“Good job!” Is Praising Young Children a Good idea?
While praise can nurture your child and boost their self esteem, if over used, it can also have the opposite effect. Find out how to praise your child effectively
“Good job!”, “Gimme five!”, “Awesome!”, “What a beautiful picture!”… these are a sampling of encouraging phrases you might hear at any playground, preschool, or anywhere else young children hang out. I’d never really given these words or the idea of praise much thought. I praise my own children when they accomplish something challenging or new, and I also praise the children with whom I work. After all, children with communication difficulties can really struggle sometimes – shouldn’t we acknowledge their efforts?
You can imagine my surprise then, when I attended a parenting talk at my son’s school, which addressed the negative effects of praise on children. Apparently, praise manipulates children so that they do what the adult wants them to do; it can also decrease a child’s motivation and sense of achievement. Yikes!
Turning to the research on this topic, I realized that there is a great debate among experts about the effects of praise on children. I came across a helpful article called “Clarifying Issues Regarding the Use of Praise with Young Children” by Dr. Mojdeh Bayat which summarizes this debate, with particular focus on the use of praise with children with special needs. Using information from Dr. Bayat’s article and other sources, I have summarized the “praise debate” below, and given some suggestions about using praise with young children.
Praising Children – How it all Started
The terms “good boy” and “good girl” have been used since at least the mid-1800’s. But the idea of using praise to motivate children really took off after the publication of “The Psychology of Self-Esteem” in 1969, which suggested that many of the problems of American society resulted from lack of self-esteem. As a result, praise became a way to boost children’s self-esteem, and over a thousand scholarly articles have since promoted the use of praise to improve children’s motivation and school performance.
Praising children with special needs increased in the 1960s, when studies (especially from the field of behaviourism) began to show its positive effects. Many intervention programs today continue to use praise with children with special needs because it can prevent:
- “learned helplessness” – which can develop when a child has repeated negative experiences in a situation, and comes to believe that he has no control over the outcome. In this case, praise may motivate and encourage a child to learn.
- challenging behaviours – when an appropriate behaviour is “positively reinforced” (e.g. praised), it is likely to occur again, while an ignored behavior is likely to decrease.
The Flip Side of Praise
In the 1980s and 1990s, some scholars started to argue that praise can undermine children’s motivation, create pressure to continue performing well, discourage risk taking, and reduce independence. Alfie Kohn, an author and lecturer on this topic, explains why praise may be harmful for young children, claiming that praise:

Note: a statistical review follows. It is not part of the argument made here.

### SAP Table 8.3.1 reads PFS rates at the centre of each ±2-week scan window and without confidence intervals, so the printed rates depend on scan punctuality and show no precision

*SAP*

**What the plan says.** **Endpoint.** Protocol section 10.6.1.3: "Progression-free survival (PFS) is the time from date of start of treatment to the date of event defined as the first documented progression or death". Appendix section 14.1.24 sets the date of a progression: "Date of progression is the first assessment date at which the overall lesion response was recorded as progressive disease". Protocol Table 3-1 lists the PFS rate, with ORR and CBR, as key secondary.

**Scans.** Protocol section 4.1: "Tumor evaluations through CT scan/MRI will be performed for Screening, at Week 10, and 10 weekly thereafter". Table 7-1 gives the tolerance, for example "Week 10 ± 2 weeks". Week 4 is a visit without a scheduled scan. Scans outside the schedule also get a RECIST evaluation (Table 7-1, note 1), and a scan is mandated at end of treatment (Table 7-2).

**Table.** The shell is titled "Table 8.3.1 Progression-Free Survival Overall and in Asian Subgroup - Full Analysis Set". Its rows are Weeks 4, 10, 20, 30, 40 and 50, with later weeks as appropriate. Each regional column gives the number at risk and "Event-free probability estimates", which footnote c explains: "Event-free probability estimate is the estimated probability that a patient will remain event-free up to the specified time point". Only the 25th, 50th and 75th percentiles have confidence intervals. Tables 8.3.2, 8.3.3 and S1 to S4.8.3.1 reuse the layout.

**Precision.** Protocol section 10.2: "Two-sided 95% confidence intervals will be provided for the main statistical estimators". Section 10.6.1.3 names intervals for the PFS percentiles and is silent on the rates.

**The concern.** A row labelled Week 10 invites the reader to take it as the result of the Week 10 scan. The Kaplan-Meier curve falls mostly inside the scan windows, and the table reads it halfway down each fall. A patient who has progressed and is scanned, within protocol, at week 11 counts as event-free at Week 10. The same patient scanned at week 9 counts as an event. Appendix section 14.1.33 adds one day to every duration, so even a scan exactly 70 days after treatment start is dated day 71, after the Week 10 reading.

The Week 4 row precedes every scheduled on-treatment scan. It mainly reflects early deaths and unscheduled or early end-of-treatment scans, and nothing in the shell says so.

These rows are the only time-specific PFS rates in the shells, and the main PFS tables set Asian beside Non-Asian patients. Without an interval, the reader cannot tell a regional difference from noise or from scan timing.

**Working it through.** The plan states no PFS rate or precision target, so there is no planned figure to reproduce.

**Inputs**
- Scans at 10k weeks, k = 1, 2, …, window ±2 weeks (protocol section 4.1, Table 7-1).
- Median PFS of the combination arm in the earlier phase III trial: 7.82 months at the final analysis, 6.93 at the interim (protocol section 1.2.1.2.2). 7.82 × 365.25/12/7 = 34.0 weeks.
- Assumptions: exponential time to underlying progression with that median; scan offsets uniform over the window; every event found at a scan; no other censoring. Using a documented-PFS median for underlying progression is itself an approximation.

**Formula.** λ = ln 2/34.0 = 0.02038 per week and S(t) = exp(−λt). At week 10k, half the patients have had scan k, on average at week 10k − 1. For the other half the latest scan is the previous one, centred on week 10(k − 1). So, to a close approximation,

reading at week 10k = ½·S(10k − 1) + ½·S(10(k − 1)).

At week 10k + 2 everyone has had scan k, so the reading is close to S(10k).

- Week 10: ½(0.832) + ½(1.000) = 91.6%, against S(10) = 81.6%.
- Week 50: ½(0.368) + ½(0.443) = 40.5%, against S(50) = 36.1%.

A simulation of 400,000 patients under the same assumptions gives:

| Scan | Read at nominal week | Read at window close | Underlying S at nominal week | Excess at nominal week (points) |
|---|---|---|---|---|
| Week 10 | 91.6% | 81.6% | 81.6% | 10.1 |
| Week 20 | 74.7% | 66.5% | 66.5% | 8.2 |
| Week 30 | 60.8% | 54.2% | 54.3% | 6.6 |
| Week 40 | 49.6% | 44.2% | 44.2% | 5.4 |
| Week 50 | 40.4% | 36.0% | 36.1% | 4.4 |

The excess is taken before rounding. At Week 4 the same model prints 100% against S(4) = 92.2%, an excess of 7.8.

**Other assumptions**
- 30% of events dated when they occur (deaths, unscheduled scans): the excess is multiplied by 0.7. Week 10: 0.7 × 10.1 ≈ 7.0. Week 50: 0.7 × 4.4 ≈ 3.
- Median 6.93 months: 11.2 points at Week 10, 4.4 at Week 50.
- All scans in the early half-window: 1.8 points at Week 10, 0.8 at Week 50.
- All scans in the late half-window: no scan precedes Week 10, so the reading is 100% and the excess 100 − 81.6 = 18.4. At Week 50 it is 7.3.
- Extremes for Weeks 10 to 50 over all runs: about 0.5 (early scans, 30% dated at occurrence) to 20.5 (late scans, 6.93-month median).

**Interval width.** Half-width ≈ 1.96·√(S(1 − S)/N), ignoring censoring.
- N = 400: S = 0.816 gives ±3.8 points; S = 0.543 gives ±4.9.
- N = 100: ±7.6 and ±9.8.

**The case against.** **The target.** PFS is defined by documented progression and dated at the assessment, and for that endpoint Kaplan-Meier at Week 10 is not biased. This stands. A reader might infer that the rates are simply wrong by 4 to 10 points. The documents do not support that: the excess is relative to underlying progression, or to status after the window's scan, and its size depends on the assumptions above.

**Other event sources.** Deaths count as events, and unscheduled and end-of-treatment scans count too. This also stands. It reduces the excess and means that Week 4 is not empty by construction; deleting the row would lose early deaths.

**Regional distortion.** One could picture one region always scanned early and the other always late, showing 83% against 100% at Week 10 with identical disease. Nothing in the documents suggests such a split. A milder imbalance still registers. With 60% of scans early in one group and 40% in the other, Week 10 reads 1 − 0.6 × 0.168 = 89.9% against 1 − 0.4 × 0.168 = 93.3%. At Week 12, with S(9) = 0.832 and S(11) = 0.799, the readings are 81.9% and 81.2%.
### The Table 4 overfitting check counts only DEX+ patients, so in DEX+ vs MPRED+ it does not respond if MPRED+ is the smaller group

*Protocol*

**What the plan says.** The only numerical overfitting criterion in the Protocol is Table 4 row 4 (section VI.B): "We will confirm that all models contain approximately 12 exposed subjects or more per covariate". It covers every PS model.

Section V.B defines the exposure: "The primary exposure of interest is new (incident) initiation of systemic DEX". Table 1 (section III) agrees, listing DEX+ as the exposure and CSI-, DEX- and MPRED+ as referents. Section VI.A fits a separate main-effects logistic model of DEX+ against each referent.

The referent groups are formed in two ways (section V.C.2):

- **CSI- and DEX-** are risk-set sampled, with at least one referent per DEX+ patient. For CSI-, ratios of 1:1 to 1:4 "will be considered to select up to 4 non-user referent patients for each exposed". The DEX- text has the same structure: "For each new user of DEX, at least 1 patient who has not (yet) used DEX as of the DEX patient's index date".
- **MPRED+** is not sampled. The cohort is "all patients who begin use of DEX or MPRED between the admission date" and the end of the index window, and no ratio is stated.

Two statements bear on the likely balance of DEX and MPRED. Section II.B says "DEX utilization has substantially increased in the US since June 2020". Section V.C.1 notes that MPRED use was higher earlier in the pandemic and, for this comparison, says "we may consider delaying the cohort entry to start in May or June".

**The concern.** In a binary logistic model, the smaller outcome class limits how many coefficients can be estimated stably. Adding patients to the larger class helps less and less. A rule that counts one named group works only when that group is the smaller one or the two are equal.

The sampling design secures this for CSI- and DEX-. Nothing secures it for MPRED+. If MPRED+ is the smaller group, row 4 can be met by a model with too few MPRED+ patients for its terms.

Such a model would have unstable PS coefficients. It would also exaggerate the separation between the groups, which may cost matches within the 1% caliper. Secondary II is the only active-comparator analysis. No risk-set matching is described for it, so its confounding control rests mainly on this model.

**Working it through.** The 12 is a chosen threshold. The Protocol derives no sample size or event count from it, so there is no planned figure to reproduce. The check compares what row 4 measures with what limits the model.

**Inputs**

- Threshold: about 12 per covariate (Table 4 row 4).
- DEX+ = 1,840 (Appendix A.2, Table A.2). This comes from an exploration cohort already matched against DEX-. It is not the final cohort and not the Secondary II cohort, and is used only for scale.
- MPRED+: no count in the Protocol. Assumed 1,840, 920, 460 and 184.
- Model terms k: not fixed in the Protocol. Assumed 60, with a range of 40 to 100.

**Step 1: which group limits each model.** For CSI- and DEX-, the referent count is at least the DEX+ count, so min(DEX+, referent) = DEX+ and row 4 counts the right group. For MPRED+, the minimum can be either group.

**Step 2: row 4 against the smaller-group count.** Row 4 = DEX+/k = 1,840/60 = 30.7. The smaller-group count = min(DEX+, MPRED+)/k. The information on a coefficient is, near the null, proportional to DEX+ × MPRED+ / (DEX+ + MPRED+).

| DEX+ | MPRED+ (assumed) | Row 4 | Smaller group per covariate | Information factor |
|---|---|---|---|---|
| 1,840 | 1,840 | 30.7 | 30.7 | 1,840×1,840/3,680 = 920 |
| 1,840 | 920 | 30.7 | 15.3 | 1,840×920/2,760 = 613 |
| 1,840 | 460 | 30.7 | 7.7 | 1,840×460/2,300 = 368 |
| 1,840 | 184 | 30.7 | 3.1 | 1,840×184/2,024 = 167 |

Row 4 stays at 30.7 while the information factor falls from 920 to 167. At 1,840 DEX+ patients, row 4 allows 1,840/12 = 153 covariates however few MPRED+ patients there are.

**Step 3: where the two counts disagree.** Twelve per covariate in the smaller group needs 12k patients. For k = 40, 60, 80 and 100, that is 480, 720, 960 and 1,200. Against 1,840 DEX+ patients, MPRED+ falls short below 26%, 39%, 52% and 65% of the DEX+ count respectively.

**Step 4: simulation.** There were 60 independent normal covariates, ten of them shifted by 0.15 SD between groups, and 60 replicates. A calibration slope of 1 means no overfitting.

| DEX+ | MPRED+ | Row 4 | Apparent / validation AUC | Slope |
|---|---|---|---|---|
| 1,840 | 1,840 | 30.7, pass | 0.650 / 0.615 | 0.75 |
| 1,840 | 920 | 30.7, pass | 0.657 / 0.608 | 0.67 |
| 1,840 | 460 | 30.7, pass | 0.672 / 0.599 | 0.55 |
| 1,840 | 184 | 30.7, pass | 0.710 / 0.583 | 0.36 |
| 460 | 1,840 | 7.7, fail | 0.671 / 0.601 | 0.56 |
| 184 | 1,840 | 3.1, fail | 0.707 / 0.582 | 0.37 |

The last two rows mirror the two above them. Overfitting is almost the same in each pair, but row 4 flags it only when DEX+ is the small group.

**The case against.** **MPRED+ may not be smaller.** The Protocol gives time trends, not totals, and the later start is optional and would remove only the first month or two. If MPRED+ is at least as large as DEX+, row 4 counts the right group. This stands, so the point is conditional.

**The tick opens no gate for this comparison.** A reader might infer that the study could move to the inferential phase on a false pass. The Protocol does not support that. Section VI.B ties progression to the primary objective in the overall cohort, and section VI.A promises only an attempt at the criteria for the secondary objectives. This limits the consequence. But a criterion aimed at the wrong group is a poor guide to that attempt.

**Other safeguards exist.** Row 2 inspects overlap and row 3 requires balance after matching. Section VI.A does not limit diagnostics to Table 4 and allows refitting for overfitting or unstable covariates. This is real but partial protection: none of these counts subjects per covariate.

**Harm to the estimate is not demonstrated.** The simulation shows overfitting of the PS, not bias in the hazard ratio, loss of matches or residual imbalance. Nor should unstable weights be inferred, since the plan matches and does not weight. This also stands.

- manipulates children – praise is a way of getting children to comply with adults’ wishes. This works in the short term because young children want adults’ approval. But Kohn argues that we should not take advantage of children’s dependence.
- creates praise “junkies” – the more praise children receive, the more they rely on adult evaluations instead of forming their own judgments.
- steals a child’s pleasure – children deserve to delight in their accomplishments instead of being judged. Most people don’t think a statement like “Good job!” is a judgment, but Kohn argues that it’s as much an evaluation as “Bad job”.
- decreases interest – research has shown that people tend to lose interest in activities for which they have been praised. Instead of motivating a child to engage in an activity, praise motivates a child to get more praise.
- reduces achievement – children who are praised for creative tasks tend to stumble at the next task. This may be because of the pressure created to continue to keep up the good work, and because the child has lost interest. In addition, children who are praised are less likely to take risks, as they may fear they won’t receive positive feedback. It’s also been found that students who receive positive reinforcement do not persist in the face of difficulties.
In some cultures, such as East Asian cultures, praise is rare. Despite this, the children seem to be very motivated . Furthermore, comparable terms for “good boy” and “good girl” don’t exist in some European languages, such as German, French, or Polish .
Not all Praise is Created Equal
It may be that not all forms of praise are harmful. Research has shown that different types of praise have different effects on children. Distinctions have been made between person praise and process praise.
- Person praise – this type of praise evaluates a child’s traits, like his intelligence. Person praise evaluates a child globally, telling her that she is good or smart or outstanding. Examples of this kind of praise include, “You’re a good girl”, “You’re so good at this”, or “I’m very proud of you”. Studies have shown that person praise reduces motivation, focuses students on their performance and encourages them to compare their performance with that of others.